One of the most powerful novels about the experience of war, first published in 1985
Captured by Hirohito's soldiers at the fall of Hong Kong and transferred to a Japanese slave camp outside Hiroshima, Captain Joe Sandingham was present when the bomb was dropped. Now a shell of a man, he lives in a cheap Hong Kong hotel, scrounging for food and the occasional bar girl. The locals call him "Hiroshima Joe" with a mixture of pity and contempt. But Joe―haunted by the sounds and voices of his past, debilitated by illness, and shattered by his wartime ordeal―is a man whose compassion and will to survive define a clear-eyed and unexpected heroism.
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Martin Booth is a critically acclaimed novelist and film writer. His novel, The Industry of Souls, was shortlisted for the Booker Prize. His new novel, Islands of Silence, is forthcoming from St. Martin's Press.From Publishers Weekly:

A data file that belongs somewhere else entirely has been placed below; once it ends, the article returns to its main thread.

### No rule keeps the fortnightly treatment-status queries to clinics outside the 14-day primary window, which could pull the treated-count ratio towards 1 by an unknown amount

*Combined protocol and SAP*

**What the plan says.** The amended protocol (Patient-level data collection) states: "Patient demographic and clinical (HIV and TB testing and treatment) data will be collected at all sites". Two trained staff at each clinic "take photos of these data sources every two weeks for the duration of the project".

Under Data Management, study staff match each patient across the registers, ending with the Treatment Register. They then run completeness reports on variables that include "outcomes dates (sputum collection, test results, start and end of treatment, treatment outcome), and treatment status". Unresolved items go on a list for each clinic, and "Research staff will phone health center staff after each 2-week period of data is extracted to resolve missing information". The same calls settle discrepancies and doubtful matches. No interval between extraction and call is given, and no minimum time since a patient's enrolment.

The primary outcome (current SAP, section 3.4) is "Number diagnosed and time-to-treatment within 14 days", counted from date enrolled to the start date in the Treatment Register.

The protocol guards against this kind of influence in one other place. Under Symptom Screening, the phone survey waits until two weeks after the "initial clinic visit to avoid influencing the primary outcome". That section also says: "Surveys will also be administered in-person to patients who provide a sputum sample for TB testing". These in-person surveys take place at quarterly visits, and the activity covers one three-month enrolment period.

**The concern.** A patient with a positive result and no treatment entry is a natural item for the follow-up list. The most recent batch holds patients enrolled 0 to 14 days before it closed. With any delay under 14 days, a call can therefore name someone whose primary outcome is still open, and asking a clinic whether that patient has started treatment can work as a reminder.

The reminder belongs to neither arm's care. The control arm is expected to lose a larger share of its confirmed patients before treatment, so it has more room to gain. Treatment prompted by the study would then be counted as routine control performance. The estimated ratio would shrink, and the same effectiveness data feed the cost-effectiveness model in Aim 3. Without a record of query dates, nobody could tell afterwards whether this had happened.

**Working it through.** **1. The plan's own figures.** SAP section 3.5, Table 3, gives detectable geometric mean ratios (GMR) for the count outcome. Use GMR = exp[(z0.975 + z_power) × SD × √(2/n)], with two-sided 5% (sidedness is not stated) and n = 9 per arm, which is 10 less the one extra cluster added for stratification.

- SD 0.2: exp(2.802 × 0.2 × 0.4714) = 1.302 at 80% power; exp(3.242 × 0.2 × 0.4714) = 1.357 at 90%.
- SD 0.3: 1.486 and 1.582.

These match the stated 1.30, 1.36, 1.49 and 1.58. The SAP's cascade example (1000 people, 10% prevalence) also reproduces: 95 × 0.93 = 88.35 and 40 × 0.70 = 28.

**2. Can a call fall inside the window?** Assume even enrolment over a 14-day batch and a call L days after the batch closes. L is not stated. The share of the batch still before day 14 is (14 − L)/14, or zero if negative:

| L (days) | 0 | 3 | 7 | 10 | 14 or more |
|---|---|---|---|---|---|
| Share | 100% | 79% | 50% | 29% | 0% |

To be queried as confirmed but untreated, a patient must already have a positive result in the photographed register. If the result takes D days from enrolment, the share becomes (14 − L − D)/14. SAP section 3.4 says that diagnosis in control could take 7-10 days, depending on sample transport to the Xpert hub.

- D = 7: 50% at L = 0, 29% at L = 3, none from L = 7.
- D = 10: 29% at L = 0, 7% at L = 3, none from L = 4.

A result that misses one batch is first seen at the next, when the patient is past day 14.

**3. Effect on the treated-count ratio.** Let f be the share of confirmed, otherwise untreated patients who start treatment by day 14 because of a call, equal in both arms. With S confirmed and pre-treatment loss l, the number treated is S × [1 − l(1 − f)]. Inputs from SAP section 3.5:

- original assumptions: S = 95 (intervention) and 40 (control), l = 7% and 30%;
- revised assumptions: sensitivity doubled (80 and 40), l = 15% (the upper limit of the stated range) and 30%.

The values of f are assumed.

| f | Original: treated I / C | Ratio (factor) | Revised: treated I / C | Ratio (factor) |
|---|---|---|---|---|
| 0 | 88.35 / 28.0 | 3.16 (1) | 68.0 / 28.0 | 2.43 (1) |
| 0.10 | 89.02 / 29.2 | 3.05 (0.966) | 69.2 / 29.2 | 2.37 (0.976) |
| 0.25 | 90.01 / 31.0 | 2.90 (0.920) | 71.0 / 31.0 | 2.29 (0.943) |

Joe Sandingham, in his halcyon days a British army officer, now scrounges food in the seedy Hong Kong hotel where he lives, steals and runs errands for Leung, a sinister drug dealer and racketeer, to support his drink and dope habits. A ruined heap striving for some sliver of dignity, his only friend a Chinese prostitute, Joe is tormented by memories of World War II, of his lover Bob who died in combat, of his long ordeal as a prisoner of the Japanese. The narrative shifts back and forth between time present (1952) and the war years, accumulating brutal detail and scourging event; the POW period culminating in the cataclysm at Hiroshima, hard by his prison camp. Hounded by Leung's murderous henchmen, dying of radiation sickness, Joe finally achieves a kind of victory by hanging himself. After some narrative awkwardness, Booth is able to fashion a moving drama from the cruelties and pathologies of modern warfareand some moral meaning from the terrible travail of a man who survived, and even transcended it. 40,000 first printing; $50,000 promo; paperback rights to Viking Penguin.
Copyright 1986 Reed Business Information, Inc.
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